There was something about the police officer outside courtroom 13 at the High Court of Auckland on Monday morning.
Most cops move slowly and deliberately. It gives them a wary kind of look. But the guy in court had an edge to him; when he wasn't pacing up and down, he was darting around corners, taking quick strides, always with his wits about him.
This was during the preliminary opening phase - jury selection, pleas entered, water jugs filled up - of the trial that has followed the killing of Constable Matthew Hunt in Massey on June 19 last year.
Police charged Eli Bob Sauni Epiha with his murder. He has admitted it. But he denies a charge of attempted murder of another officer at the scene, David Goldfinch. Epiha shot at him with a semi-automatic firearm. His lawyer Marcus Edgar told the court he did not have the intention of killing him.
Epiha is a big man with a long ponytail sticking out of the back of his big artfully shaved head. He sits in courtroom 13 next to Natalie Jane Bracken, a striking woman with expertly applied eyelashes. She admits she drove Epiha from the scene of the shootings but has pleaded not guilty to the charge of accessory after the fact to Hunt's murder.
Their friends and family sit behind them. When court was cleared for lunch, they waited respectfully until the friends and family of the slain Hunt had left the courtroom.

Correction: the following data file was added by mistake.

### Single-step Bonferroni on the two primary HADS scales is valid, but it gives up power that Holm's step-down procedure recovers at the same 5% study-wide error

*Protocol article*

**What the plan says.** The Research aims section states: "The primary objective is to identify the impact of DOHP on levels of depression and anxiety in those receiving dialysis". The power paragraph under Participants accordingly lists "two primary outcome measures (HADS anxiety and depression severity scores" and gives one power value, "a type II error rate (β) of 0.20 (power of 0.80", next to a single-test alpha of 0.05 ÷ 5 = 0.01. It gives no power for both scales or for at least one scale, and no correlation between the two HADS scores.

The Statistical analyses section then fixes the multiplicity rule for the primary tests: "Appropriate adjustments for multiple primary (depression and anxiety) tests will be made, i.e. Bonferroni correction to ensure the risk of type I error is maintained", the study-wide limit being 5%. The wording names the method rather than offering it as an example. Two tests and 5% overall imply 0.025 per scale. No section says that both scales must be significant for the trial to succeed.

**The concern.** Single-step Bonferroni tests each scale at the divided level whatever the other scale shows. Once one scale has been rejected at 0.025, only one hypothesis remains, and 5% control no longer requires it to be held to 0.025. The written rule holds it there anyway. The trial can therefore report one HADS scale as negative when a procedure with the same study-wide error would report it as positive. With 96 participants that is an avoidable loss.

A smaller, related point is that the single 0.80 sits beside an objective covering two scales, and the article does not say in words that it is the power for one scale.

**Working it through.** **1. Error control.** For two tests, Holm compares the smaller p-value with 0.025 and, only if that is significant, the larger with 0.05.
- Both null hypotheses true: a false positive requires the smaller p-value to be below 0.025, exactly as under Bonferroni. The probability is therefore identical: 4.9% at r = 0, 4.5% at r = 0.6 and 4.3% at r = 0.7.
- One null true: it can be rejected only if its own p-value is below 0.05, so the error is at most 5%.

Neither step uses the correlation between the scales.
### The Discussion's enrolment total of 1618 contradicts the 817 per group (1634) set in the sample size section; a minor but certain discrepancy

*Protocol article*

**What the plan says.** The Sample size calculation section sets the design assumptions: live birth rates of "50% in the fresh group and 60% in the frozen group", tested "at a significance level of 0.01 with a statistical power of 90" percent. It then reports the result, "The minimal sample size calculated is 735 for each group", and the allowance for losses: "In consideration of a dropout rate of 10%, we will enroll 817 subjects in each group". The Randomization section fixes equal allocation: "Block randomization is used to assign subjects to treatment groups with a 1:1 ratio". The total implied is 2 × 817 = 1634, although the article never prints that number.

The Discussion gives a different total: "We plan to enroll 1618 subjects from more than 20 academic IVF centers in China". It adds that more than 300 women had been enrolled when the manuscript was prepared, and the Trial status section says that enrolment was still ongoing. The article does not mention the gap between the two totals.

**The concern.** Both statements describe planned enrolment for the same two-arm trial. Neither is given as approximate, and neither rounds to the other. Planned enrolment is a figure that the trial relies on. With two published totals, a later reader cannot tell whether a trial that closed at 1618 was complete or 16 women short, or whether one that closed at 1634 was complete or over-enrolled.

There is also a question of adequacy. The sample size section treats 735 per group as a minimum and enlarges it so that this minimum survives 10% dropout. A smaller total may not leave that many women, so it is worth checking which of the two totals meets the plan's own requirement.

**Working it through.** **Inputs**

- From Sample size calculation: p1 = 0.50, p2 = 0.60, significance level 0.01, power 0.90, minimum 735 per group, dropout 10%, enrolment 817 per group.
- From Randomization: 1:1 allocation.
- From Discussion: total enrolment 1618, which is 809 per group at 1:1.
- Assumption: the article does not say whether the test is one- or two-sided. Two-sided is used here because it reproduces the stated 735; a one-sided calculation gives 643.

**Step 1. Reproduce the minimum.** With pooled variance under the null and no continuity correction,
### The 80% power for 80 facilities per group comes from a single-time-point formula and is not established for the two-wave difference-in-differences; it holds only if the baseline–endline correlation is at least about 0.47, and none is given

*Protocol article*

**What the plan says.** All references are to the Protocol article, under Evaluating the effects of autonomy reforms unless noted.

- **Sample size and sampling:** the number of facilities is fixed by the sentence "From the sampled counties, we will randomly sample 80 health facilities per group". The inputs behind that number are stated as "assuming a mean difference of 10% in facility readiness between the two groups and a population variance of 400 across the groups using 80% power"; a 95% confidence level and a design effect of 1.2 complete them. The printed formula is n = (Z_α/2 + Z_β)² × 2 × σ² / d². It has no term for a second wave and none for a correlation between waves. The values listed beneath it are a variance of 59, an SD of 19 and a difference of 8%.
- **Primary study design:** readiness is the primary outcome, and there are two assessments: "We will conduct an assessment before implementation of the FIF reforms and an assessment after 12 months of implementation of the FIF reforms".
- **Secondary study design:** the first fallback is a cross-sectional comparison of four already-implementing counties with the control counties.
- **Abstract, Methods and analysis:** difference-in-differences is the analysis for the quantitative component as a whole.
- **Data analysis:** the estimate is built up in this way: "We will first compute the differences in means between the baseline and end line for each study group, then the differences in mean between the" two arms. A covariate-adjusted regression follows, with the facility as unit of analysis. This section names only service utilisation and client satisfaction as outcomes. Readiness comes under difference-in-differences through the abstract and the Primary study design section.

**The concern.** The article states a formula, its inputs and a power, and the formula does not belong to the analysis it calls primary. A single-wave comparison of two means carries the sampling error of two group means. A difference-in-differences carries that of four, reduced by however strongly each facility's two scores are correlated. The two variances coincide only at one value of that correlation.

Good manners are vital in confined spaces.
It's standing-room only in the public gallery; strangely, the trial of a man who has admitted to murdering a police officer is staged in a mean little space. Justice Venning, always a kindly judge, announced in the afternoon that they would move to roomier accommodation as of Tuesday.
Alysha McClintock opened for the Crown. "For unknown reasons," she said of Epiha, who was driving fast in Massey on the day of the shootings, "he had two firearms".
It's unusual to play a recording in an opening address but McClintock turned on footage made from a CCTV camera at the scene of the crime. The CCTV was pointed over someone's backyard. No, not a lot of privacy.
She played it for the audio. It picked up the reverse beeps of rubbish truck – it was a Friday morning; that part of West Auckland puts out its rubbish on Thursday night – and then the sound of Epiha crashing his car, after he swerved to avoid the truck. Then it picked up gunshots.
A blackbird flew off across that back yard at the first gunshot; it was as loud as an avalanche, and there were nine more of those explosions. The last four were directed at Hunt.
Police officer Ilya Kokine was the second witness to be called.
No wonder he had been on edge outside the courtroom on Monday morning. It was his task to describe Hunt dying in the middle of the road. He spoke rapidly.
"He's in the starfish position. He hasn't made a single movement. I guess I was hoping this wasn't as bad as it looked.
"It's true what they say," he said, his mind back in Massey on a Friday morning in the winter of 2020, "hope dies last."